Whatever your view of economic matters SF certainly has set out its stall, but then I ask him if the policy is so definite then why there are such difficulties with the media and getting the message across. I suggested to him that perhaps it was the responsibility of the party leader to sell the message and maybe it was time for SF to consider a change. However, Cullinane doe not feel there is a mood right now for this, ‘It’s a very fair question for people to ask and people are entitled to ask questions of any political leader and whether or not it is time for that person to move on, but ultimately of course a decision such as that is a matter for the Sinn Fein party and I don’t see any desire within the party for that to happen at this point and time.’
One of the reasons that Gerry Adams is still important to SF as a leader is because of Northern Ireland according to Cullinane and he says there are ‘many unresolved issues’ with regard to the peace process and he says there are ‘a lot of issues to be dealt with in relation to victims’. He agrees with the idea that ‘republicans must face up’ to their responsibilities but it is clear that there is work to be done. I get the impression that Cullinane trusts Adams more than anyone else to lead this conversation. However he admits that ‘I understand the media fascination with the leadership and maybe there are some sections of our constituency out there that might be asking questions in that regard but I think Gerry Adams is doing a very good job in Leinster house and the party is articulating well our core proposals.’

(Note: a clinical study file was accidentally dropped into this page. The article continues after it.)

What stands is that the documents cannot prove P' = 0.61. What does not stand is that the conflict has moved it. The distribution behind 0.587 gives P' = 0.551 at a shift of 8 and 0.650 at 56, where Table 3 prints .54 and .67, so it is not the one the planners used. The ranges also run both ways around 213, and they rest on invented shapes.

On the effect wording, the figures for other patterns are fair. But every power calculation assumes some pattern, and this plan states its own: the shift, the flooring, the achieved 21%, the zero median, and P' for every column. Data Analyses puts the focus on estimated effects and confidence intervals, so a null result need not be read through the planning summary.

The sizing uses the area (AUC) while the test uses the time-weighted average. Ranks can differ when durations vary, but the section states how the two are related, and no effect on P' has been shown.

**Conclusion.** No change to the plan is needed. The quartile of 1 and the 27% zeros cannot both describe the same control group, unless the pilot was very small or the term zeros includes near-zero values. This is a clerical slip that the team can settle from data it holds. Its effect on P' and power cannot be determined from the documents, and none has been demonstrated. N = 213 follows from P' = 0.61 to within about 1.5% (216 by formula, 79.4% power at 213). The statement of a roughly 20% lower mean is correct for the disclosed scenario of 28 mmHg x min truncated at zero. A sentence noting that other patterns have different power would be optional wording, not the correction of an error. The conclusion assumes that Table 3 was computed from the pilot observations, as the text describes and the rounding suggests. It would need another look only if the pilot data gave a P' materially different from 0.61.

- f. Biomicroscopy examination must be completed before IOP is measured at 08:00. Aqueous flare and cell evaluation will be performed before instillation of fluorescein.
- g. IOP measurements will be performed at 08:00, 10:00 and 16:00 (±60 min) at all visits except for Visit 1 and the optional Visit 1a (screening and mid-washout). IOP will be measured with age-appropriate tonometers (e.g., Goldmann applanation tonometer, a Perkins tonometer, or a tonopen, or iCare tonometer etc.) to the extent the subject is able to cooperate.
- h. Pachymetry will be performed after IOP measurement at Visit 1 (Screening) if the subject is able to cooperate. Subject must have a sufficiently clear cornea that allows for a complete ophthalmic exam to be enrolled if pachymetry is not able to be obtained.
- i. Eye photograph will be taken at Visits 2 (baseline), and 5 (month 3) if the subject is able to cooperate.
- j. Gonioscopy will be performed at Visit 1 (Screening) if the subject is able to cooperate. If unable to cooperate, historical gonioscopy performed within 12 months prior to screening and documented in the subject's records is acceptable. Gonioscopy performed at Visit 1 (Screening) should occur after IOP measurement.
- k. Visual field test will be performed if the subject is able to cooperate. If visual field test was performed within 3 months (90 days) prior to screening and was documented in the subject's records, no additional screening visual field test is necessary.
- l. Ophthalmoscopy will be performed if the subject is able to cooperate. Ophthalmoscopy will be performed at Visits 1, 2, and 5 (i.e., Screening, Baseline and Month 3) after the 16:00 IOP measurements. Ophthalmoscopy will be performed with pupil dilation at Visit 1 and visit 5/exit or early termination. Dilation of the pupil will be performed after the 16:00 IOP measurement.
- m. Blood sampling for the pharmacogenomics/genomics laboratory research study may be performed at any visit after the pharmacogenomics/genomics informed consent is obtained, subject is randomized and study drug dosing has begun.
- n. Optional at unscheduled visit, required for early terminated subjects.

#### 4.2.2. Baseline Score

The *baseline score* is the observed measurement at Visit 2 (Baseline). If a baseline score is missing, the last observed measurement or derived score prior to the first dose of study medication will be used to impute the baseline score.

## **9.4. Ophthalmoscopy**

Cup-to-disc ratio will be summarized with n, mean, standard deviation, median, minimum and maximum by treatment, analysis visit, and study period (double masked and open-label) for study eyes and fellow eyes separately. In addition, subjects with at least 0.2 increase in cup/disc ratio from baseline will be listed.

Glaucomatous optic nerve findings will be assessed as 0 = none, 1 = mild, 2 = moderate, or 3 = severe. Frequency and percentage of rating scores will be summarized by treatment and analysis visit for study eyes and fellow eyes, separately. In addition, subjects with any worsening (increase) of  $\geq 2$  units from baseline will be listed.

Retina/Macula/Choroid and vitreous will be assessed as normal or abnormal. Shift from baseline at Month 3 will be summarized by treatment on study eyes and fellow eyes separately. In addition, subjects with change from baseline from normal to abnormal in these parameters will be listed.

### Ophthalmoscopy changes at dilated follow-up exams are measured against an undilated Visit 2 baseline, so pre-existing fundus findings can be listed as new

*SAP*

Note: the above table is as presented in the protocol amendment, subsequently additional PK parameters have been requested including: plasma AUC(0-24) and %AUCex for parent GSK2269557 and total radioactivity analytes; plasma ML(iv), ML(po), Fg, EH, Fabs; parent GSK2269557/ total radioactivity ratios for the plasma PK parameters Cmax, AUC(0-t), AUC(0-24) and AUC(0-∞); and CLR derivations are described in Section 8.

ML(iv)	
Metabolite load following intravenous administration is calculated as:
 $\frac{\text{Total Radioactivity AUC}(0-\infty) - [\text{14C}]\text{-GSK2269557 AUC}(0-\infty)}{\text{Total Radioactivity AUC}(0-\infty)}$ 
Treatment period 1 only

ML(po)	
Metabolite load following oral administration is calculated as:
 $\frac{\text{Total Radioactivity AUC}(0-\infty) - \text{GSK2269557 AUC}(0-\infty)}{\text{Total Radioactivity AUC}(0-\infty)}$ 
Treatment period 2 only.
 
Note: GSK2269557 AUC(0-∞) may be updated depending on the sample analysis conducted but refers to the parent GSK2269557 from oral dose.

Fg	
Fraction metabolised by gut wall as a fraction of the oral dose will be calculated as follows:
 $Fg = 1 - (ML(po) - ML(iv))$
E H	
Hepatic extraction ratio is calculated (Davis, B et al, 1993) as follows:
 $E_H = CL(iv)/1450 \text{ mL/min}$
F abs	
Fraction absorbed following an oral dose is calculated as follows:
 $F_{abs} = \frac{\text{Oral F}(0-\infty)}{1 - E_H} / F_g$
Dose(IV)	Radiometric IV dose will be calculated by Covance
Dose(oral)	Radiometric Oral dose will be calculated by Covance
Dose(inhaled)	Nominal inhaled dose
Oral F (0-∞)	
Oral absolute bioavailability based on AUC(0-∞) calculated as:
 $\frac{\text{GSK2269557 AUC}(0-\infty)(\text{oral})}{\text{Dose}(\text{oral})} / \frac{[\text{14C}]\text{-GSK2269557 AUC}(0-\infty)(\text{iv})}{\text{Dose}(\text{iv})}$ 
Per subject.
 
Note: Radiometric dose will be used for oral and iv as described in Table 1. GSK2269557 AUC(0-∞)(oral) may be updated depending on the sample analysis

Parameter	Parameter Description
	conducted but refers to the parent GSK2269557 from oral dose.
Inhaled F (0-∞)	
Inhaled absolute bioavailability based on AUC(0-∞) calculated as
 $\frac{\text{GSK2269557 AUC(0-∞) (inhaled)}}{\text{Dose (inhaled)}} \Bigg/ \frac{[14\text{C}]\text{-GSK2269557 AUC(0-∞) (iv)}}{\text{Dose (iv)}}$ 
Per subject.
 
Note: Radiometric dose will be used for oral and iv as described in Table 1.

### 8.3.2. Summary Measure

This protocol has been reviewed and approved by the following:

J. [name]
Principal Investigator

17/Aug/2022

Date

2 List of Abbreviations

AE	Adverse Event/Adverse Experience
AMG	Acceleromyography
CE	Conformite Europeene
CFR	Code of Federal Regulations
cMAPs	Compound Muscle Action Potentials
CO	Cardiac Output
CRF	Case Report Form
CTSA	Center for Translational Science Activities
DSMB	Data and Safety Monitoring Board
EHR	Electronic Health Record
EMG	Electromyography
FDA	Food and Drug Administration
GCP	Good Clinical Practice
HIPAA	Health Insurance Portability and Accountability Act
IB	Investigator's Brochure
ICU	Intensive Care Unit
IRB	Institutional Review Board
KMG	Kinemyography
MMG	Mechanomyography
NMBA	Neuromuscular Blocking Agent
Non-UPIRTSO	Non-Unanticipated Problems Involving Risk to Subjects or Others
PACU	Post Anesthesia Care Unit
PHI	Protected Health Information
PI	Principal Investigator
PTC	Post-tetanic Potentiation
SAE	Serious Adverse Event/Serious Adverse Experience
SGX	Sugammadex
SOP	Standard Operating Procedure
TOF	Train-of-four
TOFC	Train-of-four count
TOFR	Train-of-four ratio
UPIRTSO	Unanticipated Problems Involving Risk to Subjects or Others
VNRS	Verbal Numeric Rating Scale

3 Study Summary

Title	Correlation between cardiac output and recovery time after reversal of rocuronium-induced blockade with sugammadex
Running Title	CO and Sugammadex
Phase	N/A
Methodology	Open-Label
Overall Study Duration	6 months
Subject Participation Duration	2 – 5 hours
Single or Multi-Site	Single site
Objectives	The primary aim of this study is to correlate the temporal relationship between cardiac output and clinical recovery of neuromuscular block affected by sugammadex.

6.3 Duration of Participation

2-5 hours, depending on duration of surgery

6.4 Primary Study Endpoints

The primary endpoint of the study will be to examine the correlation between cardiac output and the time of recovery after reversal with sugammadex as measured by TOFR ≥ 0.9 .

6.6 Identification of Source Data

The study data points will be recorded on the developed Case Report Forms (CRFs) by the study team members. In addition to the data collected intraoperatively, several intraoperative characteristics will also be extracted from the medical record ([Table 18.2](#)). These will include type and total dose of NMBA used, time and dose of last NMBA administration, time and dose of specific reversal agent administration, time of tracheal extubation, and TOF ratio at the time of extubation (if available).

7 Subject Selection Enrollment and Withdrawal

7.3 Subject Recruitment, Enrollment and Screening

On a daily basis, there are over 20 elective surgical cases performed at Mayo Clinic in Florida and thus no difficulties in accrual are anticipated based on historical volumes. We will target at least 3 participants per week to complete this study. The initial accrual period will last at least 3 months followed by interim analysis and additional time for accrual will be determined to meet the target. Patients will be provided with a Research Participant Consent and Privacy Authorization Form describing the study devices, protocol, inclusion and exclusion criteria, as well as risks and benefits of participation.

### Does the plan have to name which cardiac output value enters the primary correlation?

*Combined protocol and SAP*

That begs the question though as to whether the historical overhang from the Northern conflict that is holding SF back. In his response Cullinane points to the efforts SF made for peace and he points out that the situation in Northern Ireland was complex, he says the ‘conflict existed because of core injustices’ but he is also clear that he does not agree with every thing the IRA did or with all of its actions, but he does understand the situation and what led to it.
But, while I accept Cullinane’s position on this I am forced to ask him, if, after all the efforts for peace and all the discussion of understanding and victims it is appropriate to have IRA memorabilia on sale from the SF shop, and to sell ‘Sniper at work’ badges at the Ard Fheis. To be fair to Cullinane he struck me as understanding the difficulty this presents and that it made him uncomfortable. There was no doubt that he hugely respects and admires figures like Bobby Sands and other republican heroes but he says ‘I don’t believe any organisation or party should be glorifying war, war is ugly and war is brutal and anything that would glorify war is not something any party should be doing’. I asked him if it was something SF need to look at and he said ‘I think its something we are conscious of…but it is an issue we need to look at.’